NEXT MEETING: March 1, 2019

A place to stretch out

Bridge Storage and ArtSpace has been in the self-storage business for nearly twenty years. Jeff Wright, the founder, will introduce us to the facilities and newer amenities. These include co-working spaces (with specialized areas like an art studio, wood shop and sewing lab), a film stage with chroma-key cyclorama, and a new commercial kitchen.

Got a friend or relative who’s looking for space where he or she can foster a new business or develop an avocation? This may be the ticket.

MEETING OF February 22, 2019


President Jerry Feagley called the meeting to order and asked Simon Ellis to lead the Pledge of Allegiance. Herb Cole led a silent prayer for peace, freedom and justice on earth. “Thoughtful” Sid Chauvin had this to share: “We never really grow up, we only learn how to act in public.”

Visiting Rotarians and Guests

  • Sal Addiego was visiting from El Cerrito Rotary, not for the first time….

Special Events

  • President Jerry presented Tamara Shiloh with her Blue Badge. Tamara has been an extremely busy member so it is very appropriate she is now “official”!


  • Alan Baer encouraged everyone to participate in BARSHEEP’s TGIFF at Four Fools Winery in Hercules. $20 covered a couple glasses of wine and delectable from El Sol Catering.
  • Josh Genser announced the work party on April 6th. Richmond Rotarians are encouraged to come help build barriers around the oak trees on Richmond Greenway, or at minimum to attend and support those who ARE working!


Happy and Sad Dollars

Norm’s Nonsense


Retirement, Refocus or What?

Nick Despota moderated a very informative forum featuring a panel of Richmond Rotarians who discussed retirement. Tamara Shiloh, Josh Genser and Jan Brown represent different stages and experiences of retirement. Each shared personal observations and advice. Nick noted that for some, retirement represents emancipation from the job they’ve held their whole lives, freeing them to do things that were new and different. Other never really retire because their work is deeply connected to who they are, or because they love their work, and/or don’t want to give up the income it brings. Others refocus their skills to volunteer work or community service.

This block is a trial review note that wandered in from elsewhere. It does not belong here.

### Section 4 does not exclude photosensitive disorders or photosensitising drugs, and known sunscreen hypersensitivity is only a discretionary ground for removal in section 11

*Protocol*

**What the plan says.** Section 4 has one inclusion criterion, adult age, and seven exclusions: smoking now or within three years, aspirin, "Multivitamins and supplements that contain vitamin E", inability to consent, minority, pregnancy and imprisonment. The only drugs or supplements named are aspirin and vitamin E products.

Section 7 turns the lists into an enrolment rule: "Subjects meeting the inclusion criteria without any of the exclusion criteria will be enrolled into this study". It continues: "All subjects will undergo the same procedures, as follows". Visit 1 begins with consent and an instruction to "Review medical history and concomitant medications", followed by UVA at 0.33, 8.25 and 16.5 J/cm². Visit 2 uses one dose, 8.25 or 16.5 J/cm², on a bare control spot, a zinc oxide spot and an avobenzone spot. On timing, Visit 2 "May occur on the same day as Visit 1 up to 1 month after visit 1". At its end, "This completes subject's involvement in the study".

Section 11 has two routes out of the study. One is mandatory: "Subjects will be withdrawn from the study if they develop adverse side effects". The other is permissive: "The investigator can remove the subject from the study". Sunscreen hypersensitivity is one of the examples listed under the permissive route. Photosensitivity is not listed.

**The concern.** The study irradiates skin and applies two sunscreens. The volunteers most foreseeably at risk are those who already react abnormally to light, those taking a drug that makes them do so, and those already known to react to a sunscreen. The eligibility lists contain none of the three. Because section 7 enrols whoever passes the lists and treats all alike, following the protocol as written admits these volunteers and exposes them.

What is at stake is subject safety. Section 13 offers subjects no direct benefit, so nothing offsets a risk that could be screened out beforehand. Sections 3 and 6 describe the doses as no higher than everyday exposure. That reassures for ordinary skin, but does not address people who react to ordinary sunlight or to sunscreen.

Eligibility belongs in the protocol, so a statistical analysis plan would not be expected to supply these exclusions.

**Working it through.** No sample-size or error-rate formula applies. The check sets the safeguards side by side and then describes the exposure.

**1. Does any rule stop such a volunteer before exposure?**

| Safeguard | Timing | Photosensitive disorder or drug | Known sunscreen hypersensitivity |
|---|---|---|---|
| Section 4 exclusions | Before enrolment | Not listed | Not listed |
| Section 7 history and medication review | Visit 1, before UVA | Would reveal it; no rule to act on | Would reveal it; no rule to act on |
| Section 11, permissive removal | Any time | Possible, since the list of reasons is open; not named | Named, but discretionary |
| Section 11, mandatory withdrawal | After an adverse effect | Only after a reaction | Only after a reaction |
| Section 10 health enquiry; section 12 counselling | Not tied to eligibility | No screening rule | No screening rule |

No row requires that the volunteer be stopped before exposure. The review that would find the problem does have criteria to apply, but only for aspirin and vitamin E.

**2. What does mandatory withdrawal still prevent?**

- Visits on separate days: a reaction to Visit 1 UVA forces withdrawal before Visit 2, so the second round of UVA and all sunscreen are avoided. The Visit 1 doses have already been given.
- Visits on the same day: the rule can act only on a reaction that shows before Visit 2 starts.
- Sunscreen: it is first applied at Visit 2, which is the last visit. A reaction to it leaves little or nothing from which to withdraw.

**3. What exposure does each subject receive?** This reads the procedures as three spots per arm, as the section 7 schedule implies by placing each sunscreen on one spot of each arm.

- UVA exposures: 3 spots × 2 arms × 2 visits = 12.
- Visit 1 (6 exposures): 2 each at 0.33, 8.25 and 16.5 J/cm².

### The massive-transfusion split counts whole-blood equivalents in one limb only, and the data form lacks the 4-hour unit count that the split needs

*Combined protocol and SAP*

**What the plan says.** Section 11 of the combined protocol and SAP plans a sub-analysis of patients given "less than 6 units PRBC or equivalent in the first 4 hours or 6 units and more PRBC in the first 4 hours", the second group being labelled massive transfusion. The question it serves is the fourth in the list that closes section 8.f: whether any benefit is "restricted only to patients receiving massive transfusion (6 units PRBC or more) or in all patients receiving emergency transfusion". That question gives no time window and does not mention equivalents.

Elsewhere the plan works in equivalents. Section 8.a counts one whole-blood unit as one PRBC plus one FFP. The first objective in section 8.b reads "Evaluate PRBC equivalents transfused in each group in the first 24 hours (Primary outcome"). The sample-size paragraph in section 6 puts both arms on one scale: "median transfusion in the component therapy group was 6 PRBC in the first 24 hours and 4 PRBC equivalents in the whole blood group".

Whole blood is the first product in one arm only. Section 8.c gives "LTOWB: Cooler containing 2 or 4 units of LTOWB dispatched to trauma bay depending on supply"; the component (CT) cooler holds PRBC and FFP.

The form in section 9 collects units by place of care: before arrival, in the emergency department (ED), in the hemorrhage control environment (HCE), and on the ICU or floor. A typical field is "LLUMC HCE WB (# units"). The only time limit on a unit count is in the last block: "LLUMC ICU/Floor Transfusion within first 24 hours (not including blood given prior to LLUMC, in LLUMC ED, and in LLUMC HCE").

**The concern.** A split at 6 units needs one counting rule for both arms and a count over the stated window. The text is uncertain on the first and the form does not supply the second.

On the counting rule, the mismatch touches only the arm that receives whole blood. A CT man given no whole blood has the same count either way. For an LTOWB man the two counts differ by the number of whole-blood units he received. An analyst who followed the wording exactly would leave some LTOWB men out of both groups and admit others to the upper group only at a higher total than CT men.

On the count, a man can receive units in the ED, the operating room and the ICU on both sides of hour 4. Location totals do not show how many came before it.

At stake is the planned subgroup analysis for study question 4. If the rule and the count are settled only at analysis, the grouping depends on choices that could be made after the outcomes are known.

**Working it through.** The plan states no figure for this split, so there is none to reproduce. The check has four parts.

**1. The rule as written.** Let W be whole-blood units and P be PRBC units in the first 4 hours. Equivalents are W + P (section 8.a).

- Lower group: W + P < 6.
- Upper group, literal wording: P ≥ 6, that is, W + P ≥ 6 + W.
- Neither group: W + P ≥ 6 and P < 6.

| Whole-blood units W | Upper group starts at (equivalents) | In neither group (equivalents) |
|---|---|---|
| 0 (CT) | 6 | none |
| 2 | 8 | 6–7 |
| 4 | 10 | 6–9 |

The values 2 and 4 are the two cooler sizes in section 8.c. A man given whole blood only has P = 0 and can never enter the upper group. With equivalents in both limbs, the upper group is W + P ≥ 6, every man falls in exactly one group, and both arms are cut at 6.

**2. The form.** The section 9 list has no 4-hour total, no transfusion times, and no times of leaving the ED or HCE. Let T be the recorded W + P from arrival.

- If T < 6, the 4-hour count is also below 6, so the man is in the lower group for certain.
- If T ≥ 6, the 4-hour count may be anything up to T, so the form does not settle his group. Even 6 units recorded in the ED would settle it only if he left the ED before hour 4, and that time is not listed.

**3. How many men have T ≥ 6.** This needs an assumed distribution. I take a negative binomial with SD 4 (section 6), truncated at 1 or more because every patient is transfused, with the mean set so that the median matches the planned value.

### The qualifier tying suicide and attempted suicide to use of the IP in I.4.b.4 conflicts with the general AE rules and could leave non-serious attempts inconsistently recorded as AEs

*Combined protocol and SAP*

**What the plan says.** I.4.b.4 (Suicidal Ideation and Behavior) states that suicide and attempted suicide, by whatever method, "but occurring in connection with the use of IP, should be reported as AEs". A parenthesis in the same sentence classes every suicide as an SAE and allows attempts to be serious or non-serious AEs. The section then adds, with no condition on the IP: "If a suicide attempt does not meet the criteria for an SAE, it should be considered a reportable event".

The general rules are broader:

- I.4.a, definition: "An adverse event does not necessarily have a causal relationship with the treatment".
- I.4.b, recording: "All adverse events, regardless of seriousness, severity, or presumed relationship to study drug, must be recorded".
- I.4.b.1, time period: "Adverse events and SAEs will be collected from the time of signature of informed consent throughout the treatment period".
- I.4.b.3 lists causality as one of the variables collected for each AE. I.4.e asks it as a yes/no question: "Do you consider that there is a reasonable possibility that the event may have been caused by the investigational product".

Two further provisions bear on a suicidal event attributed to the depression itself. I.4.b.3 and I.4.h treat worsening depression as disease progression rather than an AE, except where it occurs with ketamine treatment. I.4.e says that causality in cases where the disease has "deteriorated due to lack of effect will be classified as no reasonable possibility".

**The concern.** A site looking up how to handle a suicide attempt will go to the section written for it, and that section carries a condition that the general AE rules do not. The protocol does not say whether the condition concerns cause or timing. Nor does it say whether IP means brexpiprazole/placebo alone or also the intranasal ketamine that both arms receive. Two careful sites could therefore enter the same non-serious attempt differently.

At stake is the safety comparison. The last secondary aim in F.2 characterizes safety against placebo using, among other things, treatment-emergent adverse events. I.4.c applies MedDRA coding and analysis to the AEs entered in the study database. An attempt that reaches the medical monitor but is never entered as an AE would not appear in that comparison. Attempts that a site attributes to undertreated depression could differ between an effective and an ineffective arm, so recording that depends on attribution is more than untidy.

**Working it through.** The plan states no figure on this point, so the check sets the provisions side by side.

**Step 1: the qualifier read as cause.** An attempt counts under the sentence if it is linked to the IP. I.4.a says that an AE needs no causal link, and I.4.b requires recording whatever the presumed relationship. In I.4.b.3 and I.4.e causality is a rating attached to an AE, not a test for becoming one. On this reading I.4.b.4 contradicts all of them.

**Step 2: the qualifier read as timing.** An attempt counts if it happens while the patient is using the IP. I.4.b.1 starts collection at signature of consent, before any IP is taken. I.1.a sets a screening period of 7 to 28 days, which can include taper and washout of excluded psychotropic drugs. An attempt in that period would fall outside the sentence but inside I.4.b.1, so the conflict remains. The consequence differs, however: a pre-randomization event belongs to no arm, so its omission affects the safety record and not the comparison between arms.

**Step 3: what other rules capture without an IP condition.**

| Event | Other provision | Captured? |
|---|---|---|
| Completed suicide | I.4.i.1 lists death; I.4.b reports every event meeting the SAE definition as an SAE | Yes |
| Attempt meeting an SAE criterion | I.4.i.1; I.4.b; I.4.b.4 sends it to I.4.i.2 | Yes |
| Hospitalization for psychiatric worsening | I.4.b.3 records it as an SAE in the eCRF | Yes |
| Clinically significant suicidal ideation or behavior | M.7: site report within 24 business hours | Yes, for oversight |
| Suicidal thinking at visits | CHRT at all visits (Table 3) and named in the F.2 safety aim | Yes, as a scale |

Some themes and key takeaways that emerged from the conversation:

  • It’s very important to have social networks to depend and rely upon – either build new networks or sets of friends, or join an organization like Rotary, which may replace the built-in network at work. Rich social interactions also help keep the mind active and support our health.
  • The response of one’s spouse to retirement can make this phases of our lives more satisfying or more challenging. For example, partners can have difficulties if both spouses are retired but one doesn’t have interests or networks. In other cases, we were told that if one partners wants to retire and the other doesn’t, tensions can ensue.
  • There are stages of retirement: Josh’s wife Elaina calls them “Go-go, Slow-go and No-go.”
  • Physical activity when younger can help you maintain your health and agility when older.
  • As people age, it’s important for them to embrace technologies that can their improve quality of life when the body is failing: smart phones, self-programming thermostats, security devices, and so on.
  • We need to also consider the impact your children can have on retirement. It’s not always positive. Children may want to impose their own values and opinions into the decisions you make.
  • Planning for retirement is important, but you still never know what life might throw at you. For instance care-taking or illness can usher in new demands. Flexibility is necessary to adapt to changing circumstances.

Stacey Street, Rotating Scribe